In a recent New Jersey alimony case, a father appealed from three post-judgment orders requiring him to pay additional alimony and additional child support from 2010-2013 in line with a marital settlement agreement. The couple had divorced in 2010 after a marriage that lasted 15 years and resulted in two kids, who were teens at the time of divorce.
The parties were divorced in 2010 after 15 years of marriage and two children, both now teenagers. The father was a high-earning specialist in financial services. He’d been laid off but also gotten hired again at the same or higher level of compensation. The mother was a product manager earning more than $80,000 by the end of the marriage.
The mother and father were represented by attorneys during the divorce, and the attorneys had negotiated the marital settlement agreement, which was more than 30 pages long. There were 10 paragraphs about alimony and child support. These included a provision in which the husband would pay base child support for the calendar year and also pay additional child support of 8% from the gross amount of the bonus, incentive award, deferred compensation, or other form of compensation until the kids were emancipated.
If the husband got any bonuses, incentives, or other forms of compensation, he was required to pay child support on that amount. In addition to a base alimony payment, the husband also had to pay additional sums if he were paid bonuses, incentives, deferred compensation, or other forms of compensation.
The divorce judgment was entered in 2010, and the father was laid off the next year. He got a certain amount of severance pay and was reemployed and then laid off again. He again received severance. This cycle repeated a few times, but he was unemployed at the time the orders being appealed were entered in late 2015 and early 2016.
The father owed additional alimony under the agreement only if the severance payments were treated as compensation. The father argued that the severance was actually damages arising out of his termination and was not compensation under New Jersey law. In his view, severance pay was a look back form of payment.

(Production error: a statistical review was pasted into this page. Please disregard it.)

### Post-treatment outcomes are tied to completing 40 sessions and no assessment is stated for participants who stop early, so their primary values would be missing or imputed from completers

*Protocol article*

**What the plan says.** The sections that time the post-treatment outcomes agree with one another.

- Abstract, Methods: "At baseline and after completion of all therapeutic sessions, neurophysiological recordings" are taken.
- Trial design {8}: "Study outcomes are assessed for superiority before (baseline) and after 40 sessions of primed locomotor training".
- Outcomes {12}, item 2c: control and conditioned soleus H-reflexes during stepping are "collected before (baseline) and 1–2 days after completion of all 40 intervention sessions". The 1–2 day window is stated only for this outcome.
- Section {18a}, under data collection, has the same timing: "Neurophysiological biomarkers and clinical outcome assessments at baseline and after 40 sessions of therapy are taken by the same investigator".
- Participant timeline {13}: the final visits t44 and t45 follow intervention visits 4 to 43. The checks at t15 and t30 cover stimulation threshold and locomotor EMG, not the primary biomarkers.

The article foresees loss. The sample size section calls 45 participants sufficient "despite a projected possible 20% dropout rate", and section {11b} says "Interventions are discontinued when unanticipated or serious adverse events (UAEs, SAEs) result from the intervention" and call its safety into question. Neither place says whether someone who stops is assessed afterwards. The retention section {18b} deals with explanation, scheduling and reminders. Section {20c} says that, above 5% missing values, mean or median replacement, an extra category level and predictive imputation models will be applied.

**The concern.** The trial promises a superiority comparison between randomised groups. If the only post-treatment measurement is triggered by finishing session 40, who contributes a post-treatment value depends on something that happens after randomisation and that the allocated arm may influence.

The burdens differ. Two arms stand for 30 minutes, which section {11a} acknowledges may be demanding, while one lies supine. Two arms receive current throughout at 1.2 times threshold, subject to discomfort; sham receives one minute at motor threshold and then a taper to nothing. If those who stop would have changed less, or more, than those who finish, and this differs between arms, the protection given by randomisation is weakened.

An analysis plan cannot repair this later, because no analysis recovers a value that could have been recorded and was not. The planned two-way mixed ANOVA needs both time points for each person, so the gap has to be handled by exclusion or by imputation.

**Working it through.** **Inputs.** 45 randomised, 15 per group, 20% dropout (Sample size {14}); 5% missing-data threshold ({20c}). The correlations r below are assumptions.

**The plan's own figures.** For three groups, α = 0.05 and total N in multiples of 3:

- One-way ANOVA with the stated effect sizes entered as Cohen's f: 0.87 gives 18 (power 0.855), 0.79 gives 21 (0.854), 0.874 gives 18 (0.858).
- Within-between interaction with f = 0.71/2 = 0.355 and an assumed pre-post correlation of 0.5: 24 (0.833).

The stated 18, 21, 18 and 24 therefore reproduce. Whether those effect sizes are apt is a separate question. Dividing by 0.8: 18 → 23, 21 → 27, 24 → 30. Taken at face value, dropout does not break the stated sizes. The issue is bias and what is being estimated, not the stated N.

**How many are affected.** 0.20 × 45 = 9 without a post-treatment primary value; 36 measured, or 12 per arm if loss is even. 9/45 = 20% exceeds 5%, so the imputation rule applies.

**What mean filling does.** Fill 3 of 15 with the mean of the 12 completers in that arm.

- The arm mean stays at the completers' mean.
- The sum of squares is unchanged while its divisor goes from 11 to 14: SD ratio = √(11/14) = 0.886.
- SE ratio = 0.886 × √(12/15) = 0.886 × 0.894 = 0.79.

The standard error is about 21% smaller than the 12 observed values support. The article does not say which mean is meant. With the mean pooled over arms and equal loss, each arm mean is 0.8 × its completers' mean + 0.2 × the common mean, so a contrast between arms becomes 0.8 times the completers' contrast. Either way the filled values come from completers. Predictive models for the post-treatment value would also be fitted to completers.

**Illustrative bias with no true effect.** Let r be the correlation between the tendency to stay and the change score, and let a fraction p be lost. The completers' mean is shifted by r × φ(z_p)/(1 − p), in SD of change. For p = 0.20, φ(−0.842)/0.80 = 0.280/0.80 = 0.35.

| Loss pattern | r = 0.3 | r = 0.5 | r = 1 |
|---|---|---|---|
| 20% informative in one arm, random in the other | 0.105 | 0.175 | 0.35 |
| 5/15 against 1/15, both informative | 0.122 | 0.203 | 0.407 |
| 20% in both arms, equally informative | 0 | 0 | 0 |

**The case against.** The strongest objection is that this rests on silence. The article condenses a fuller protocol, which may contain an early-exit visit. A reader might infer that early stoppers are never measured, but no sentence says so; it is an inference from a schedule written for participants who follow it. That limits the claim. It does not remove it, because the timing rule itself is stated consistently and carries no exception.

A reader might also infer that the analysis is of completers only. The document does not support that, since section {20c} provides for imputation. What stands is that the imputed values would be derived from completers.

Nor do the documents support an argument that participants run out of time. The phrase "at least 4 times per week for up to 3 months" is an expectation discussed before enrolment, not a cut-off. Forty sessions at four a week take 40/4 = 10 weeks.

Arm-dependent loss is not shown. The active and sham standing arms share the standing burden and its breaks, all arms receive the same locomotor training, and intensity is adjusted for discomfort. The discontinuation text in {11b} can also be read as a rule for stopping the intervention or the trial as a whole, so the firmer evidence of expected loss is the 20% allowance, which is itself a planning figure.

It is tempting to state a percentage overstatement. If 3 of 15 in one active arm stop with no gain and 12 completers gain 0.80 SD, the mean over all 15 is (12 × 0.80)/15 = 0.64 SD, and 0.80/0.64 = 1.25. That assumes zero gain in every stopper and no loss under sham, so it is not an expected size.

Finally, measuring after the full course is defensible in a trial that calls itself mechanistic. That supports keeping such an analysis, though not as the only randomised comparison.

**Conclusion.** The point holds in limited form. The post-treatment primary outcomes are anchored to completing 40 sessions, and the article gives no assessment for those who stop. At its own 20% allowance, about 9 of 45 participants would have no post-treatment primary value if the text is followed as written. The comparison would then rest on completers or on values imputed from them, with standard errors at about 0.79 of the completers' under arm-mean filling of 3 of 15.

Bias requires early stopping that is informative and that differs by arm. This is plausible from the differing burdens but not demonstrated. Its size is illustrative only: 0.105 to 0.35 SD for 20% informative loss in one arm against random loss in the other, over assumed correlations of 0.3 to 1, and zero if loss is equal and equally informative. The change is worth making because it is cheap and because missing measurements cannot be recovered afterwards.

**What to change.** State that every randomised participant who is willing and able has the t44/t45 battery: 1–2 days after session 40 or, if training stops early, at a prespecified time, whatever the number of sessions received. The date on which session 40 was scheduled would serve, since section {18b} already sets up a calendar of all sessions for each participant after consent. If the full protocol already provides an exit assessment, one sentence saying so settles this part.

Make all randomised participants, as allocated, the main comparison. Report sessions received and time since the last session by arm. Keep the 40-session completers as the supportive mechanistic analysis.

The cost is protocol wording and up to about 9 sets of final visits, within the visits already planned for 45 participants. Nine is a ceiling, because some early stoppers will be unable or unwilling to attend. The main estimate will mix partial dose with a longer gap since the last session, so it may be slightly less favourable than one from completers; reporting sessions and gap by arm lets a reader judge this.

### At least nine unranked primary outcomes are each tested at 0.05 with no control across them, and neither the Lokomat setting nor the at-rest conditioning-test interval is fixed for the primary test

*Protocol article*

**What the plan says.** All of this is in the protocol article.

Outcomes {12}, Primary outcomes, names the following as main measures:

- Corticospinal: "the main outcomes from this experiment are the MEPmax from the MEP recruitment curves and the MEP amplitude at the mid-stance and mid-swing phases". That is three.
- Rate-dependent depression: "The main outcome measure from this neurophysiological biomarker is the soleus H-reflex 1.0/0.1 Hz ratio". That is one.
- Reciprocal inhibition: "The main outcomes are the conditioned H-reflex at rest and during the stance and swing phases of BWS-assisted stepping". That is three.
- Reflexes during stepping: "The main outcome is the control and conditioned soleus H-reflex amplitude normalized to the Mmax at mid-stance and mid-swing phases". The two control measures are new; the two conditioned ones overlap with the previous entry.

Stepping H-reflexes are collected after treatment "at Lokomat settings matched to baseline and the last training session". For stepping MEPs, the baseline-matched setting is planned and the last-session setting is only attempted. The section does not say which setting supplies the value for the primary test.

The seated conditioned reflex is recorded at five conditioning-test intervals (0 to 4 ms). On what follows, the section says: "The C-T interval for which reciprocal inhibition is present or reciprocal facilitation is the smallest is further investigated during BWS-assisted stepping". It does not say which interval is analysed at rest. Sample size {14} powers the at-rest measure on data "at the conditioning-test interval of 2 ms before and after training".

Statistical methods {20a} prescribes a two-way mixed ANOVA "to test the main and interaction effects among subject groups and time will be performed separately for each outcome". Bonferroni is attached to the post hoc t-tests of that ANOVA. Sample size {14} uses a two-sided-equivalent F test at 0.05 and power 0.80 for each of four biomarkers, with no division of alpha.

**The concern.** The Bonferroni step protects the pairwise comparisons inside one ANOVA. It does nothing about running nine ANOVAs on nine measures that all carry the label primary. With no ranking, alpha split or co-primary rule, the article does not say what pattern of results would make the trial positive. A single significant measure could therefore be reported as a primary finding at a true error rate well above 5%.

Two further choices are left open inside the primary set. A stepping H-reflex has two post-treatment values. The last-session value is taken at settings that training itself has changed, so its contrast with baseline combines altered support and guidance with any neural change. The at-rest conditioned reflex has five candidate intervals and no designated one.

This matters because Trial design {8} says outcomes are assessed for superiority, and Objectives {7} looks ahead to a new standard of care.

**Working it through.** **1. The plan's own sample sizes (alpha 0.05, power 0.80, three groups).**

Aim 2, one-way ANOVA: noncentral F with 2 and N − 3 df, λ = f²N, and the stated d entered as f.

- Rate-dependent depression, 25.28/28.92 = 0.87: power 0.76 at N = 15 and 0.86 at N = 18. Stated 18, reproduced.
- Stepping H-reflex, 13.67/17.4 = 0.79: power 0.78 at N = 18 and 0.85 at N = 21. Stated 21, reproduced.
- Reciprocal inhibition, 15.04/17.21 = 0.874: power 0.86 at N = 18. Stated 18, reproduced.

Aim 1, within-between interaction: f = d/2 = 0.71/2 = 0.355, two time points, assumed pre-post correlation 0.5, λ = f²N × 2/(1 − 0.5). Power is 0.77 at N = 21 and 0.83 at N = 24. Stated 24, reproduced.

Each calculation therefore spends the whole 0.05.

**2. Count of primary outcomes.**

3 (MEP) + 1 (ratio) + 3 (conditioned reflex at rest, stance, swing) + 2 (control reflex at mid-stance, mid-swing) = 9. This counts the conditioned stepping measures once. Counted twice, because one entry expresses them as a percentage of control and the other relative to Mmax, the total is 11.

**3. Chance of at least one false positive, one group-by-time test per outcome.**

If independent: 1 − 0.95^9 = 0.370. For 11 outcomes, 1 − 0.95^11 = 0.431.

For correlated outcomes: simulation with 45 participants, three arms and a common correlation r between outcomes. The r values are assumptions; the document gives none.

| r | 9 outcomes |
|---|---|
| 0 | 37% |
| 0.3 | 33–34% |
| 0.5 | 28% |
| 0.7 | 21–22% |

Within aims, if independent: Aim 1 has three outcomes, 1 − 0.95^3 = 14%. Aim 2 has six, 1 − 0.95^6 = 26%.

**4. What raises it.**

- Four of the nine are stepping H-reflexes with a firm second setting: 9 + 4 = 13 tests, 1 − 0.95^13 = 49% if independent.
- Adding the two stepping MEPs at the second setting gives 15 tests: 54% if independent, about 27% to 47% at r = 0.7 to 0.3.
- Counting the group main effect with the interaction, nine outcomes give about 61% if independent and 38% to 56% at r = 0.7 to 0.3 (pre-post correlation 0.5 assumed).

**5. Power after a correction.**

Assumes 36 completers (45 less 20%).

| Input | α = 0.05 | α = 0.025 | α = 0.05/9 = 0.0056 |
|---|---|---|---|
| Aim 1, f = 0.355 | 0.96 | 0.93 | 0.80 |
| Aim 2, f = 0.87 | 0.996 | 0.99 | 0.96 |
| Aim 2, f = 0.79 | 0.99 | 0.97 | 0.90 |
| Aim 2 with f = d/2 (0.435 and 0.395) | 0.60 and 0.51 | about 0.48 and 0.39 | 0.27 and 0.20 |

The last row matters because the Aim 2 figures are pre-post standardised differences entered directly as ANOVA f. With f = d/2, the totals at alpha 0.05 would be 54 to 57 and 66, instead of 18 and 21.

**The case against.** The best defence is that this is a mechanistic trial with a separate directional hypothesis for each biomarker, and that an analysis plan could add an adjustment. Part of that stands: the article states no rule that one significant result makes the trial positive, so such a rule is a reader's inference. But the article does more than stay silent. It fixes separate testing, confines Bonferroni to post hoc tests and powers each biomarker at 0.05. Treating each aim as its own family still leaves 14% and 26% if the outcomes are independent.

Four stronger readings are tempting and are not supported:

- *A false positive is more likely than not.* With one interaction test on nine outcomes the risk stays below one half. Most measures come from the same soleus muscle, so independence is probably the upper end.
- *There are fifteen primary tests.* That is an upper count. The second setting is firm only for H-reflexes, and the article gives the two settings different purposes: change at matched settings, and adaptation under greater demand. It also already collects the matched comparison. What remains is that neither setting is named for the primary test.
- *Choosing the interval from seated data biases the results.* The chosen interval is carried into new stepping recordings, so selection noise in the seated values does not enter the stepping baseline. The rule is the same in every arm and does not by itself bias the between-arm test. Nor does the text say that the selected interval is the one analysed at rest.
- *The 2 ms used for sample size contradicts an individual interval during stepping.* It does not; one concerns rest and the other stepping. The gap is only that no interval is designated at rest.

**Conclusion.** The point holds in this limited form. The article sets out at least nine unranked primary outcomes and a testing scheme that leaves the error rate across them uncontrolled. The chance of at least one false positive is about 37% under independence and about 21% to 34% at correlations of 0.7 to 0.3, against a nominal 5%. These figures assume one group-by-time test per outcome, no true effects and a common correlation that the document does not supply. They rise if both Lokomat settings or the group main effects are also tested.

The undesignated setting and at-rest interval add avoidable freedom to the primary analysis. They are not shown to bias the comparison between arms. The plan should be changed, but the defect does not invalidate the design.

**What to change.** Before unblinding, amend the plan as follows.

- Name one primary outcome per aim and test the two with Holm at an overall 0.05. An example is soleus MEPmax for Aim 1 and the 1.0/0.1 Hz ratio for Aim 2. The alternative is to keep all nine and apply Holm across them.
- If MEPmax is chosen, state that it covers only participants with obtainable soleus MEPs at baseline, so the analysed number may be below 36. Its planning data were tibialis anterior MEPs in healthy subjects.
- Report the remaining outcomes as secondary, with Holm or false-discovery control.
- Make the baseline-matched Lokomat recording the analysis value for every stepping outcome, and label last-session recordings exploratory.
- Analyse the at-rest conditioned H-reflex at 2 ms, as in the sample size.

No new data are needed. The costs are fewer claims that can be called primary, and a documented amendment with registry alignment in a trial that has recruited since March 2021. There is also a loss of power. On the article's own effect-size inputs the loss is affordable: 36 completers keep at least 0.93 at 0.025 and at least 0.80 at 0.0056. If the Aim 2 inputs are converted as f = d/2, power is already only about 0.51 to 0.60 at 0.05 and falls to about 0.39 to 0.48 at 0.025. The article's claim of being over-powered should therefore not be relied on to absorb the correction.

The trial judge rejected the father’s arguments and his request for a plenary hearing. The lower court had explained that looking at the plain language of the marital settlement agreement, severance pay would be considered income for the purposes of an alimony calculation. The trial judge noted that the agreement had excluded the signing bonus. The severance pay was supposed to be replacement income rather than damages. The trial judge found that the agreement was negotiated to try to stop the defendant from manipulating his income and construing it as something else.
The appellate court agreed with the lower court that the language of the settlement agreement was clean and unambiguous, which meant it wasn’t necessary to conduct a plenary hearing. The requirement of additional alimony had to be calculated based on what he had to report as earned income in a particular year. In this case, the defendant had to pay more alimony based on what he reported on his federal tax return as adjusted gross income between $275,000 and $500,000. The lower court’s ruling was affirmed.
If you are considering a divorce in Bergen County, and you are concerned about your financial security, it is important to retain an experienced and aggressive alimony attorney to seek an appropriate outcome. Contact the lawyers of Leopold Law at (201) 345-5907 or through our online form. We have attorneys available who can handle all aspects of a divorce.
More Blog Posts:
New Jersey Court Considers Modification of Alimony, January 31, 2017
Negotiating Parenting Time From a Distance in New Jersey, February 7, 2017